After checking the math, Oregon regulators were surprised to discover the state's only cement plant emitted more mercury into the air than a major coal-burning power plant.
Anything related to air quality, air pollution, or the atmosphere
Seasoned journalist Susan Feathers plays the hand of a grand jury report — 10 years later.
"Children in Texas are more likely to miss school when certain types of air pollution increase -- even when the levels are below the limit set by the federal government, a new study says."
"Exhaust from cars and trucks exacerbates asthma in children and may cause new cases as well as other respiratory illnesses and heart problems resulting in deaths, an independent institute that focuses on vehicle-related air pollution has concluded."
"The Environmental Protection Agency on Thursday proposed a stricter standard for smog-causing pollutants that would bring substantial health benefits to millions of Americans while imposing large costs on industry and local governments."
"To ensure that the most vulnerable Americans are better protected from exposure to lead, the U.S. EPA is proposing to revise the monitoring requirements for measuring airborne lead."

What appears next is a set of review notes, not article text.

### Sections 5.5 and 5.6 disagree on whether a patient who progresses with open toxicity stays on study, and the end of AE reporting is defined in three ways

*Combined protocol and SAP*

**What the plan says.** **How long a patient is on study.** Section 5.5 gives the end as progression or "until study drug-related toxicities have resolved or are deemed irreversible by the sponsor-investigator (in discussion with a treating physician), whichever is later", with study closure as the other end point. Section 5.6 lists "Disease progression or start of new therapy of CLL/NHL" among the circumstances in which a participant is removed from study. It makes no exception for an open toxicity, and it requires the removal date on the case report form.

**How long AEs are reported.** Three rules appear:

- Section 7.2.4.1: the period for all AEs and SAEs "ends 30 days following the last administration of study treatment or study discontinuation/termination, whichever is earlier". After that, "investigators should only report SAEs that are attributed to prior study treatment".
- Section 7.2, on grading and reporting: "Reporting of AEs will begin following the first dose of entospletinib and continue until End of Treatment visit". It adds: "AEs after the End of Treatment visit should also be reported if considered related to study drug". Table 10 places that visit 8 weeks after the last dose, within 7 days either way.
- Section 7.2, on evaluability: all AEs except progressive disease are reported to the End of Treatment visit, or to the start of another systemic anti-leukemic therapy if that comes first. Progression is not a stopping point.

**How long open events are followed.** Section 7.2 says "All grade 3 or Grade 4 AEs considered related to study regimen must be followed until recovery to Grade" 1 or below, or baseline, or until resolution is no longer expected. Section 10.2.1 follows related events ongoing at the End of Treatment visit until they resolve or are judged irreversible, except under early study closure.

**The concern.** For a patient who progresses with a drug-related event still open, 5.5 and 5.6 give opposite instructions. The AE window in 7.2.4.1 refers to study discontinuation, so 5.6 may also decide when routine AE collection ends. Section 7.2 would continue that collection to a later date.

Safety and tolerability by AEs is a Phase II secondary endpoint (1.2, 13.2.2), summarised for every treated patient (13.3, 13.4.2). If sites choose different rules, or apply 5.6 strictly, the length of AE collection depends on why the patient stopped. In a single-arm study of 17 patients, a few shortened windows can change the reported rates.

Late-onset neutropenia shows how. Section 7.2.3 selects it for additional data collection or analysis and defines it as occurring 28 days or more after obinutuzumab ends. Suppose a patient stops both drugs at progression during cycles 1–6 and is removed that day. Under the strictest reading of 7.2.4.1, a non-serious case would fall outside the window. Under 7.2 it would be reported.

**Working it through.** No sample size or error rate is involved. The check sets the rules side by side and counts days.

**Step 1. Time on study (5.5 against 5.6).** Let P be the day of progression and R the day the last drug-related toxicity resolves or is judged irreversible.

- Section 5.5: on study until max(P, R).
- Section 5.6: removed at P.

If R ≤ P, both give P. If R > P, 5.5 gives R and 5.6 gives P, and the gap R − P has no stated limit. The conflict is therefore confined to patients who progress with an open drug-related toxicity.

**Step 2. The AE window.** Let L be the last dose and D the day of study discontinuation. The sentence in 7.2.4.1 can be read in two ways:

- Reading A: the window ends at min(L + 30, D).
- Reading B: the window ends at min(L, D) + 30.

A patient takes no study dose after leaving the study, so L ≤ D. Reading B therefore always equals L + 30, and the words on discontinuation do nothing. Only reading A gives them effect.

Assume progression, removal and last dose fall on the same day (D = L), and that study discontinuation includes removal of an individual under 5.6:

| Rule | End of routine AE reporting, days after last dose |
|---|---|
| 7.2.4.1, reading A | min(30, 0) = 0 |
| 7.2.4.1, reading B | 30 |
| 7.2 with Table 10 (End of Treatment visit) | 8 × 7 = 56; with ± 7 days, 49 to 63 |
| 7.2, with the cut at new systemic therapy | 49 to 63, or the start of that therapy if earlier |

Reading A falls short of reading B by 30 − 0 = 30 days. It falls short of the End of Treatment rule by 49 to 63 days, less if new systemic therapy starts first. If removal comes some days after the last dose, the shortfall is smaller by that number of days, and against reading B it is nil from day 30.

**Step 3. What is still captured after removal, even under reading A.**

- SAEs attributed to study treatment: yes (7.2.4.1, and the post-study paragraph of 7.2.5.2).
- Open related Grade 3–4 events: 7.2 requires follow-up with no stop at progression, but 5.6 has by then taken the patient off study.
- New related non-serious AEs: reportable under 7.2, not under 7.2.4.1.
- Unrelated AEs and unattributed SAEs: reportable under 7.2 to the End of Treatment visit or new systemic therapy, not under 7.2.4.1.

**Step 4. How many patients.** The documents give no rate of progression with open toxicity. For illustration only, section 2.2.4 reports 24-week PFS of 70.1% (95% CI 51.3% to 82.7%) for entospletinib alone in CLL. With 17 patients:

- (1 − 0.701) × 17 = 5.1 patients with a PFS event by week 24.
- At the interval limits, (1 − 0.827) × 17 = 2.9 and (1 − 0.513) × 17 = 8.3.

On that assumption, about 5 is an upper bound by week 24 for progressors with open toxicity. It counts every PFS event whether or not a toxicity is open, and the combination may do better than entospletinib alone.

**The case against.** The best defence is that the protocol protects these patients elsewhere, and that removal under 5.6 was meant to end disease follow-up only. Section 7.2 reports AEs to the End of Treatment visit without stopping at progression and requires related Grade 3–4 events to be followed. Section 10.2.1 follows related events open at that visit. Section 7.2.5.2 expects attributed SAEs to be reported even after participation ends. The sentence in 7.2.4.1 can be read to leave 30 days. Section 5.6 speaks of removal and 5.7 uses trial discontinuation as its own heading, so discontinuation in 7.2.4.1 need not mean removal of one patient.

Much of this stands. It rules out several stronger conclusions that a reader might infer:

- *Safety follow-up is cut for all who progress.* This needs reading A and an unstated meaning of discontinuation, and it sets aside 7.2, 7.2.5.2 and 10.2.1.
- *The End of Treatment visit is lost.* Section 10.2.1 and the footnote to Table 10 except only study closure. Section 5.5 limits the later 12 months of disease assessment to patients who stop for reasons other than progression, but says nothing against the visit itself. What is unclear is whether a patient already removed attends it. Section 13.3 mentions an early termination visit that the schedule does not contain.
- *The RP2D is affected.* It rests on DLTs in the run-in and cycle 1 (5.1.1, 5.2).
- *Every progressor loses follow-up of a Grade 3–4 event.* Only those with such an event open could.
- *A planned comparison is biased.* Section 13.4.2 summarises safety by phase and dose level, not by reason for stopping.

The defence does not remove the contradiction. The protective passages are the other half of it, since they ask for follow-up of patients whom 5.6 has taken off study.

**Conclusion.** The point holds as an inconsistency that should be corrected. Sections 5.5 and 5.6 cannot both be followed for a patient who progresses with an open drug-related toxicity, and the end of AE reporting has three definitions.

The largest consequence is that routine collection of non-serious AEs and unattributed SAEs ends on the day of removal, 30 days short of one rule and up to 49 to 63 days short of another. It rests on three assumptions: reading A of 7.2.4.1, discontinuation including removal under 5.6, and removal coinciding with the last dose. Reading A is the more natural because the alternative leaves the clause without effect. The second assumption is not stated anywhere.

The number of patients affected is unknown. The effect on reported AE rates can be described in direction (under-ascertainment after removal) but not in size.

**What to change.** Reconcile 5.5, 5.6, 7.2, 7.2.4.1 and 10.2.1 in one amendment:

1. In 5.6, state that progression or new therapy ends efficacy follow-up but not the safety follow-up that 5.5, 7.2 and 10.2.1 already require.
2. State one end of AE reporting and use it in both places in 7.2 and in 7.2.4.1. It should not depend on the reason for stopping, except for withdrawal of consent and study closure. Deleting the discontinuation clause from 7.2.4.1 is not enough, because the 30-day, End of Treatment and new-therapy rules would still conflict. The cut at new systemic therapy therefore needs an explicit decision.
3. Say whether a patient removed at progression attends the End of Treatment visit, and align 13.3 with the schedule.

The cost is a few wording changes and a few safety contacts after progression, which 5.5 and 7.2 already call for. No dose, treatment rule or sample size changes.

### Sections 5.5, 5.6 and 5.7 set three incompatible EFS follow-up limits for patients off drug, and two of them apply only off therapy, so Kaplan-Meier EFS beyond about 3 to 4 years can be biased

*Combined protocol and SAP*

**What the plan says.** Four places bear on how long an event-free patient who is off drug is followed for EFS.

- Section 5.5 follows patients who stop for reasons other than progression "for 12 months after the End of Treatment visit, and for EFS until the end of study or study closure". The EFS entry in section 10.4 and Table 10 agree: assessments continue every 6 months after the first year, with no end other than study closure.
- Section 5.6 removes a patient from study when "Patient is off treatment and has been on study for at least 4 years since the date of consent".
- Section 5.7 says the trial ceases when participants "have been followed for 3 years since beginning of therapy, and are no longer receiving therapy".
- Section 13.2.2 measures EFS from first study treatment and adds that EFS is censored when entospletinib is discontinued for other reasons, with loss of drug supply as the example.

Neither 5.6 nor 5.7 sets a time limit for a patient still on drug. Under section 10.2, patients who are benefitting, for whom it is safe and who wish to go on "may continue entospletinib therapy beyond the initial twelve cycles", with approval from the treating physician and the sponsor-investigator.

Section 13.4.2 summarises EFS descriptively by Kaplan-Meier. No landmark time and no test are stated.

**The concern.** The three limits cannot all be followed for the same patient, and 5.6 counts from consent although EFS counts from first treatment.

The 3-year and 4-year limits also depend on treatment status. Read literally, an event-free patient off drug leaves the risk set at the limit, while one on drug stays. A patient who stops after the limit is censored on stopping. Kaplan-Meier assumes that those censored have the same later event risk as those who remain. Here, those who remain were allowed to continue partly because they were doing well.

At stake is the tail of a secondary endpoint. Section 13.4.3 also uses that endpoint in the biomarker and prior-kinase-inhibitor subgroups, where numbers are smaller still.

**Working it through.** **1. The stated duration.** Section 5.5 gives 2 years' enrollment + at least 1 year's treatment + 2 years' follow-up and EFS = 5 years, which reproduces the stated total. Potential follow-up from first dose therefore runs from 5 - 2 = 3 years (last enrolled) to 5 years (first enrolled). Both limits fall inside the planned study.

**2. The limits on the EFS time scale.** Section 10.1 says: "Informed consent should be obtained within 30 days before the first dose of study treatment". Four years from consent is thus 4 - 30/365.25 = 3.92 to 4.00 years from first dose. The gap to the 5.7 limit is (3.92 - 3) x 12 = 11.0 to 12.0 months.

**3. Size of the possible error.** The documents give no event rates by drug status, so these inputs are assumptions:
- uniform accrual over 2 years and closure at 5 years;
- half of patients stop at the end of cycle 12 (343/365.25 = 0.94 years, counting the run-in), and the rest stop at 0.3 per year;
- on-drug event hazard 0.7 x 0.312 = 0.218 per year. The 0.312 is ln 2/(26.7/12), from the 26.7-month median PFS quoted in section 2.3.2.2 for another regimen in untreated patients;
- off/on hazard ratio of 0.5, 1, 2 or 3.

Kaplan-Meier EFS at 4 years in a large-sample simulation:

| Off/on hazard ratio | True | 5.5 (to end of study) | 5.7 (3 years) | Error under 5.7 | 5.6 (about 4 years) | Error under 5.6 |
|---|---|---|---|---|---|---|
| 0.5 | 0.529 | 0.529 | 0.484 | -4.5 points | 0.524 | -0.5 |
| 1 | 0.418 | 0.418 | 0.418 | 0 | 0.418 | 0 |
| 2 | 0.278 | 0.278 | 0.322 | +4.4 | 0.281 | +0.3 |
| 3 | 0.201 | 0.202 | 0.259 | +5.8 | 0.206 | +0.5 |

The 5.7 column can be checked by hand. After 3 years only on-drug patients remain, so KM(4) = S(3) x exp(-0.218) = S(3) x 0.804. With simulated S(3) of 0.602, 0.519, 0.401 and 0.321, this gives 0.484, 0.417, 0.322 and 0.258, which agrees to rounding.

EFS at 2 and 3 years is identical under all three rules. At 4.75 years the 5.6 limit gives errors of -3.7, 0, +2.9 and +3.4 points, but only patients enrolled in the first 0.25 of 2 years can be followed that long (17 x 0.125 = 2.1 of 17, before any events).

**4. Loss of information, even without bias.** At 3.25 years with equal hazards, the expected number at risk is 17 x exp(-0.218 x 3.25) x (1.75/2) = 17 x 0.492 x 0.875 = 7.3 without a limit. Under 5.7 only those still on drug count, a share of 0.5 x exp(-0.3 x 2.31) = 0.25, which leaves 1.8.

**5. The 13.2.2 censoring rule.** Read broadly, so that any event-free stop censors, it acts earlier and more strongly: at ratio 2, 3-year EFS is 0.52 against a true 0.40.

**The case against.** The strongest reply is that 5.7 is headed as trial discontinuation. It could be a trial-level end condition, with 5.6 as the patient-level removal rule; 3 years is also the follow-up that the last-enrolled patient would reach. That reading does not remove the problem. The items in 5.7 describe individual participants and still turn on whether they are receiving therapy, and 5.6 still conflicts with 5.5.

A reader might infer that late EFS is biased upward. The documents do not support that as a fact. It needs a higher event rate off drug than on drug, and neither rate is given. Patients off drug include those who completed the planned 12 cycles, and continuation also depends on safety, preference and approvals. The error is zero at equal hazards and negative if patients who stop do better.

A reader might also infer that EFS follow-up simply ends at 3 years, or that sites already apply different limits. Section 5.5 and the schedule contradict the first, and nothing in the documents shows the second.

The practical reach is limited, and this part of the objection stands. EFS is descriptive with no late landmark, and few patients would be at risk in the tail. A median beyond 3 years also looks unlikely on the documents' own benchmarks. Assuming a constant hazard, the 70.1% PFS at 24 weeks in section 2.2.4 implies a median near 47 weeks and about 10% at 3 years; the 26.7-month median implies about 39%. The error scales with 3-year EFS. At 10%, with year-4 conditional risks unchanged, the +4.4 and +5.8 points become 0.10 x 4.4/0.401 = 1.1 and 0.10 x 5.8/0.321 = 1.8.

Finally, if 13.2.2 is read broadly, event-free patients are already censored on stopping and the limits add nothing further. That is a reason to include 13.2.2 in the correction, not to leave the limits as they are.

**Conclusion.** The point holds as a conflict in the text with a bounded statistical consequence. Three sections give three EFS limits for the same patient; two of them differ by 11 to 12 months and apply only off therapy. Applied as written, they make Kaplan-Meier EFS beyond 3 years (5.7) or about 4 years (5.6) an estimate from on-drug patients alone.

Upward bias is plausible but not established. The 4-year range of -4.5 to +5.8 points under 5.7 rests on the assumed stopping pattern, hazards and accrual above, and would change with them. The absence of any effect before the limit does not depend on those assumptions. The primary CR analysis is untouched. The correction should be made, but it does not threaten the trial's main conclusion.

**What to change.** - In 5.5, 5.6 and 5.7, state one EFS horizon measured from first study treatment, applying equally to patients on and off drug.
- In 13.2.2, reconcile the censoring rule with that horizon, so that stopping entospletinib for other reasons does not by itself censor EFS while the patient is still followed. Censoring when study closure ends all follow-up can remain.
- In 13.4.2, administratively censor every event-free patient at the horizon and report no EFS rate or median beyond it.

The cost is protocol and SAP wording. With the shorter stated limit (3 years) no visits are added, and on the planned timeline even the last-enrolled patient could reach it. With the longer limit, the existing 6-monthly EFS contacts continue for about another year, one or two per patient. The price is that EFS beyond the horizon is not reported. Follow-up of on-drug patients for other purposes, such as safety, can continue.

"A $93 million court settlement requiring Duke Energy, one of the America's largest electric power companies, to eliminate sulfur dioxide emissions from a coal-fired plant in Indiana, was reached Tuesday, state and federal officials said."
"The U.S. Environmental Protection Agency [Tuesday] finalized a rule setting stricter exhaust emission standards and cleaner fuel standards for large marine diesel engines on large U.S.-flagged ships, a part of the agency’s long-term strategy to reduce harmful marine diesel emissions."
"Around the world, whenever airborne particles increase, so do deaths from heart and lung diseases. Now new evidence is emerging that some particles may be more dangerous than others. A growing body of research – much of it in New York City – suggests that breathing nickel and other metals may put acute stress on the lungs and heart, resulting in illnesses and deaths at particulate levels below national standards."
"Government regulators have found high levels of manganese, a dangerous metal that can affect the brain, in the air outside a school in eastern Ohio."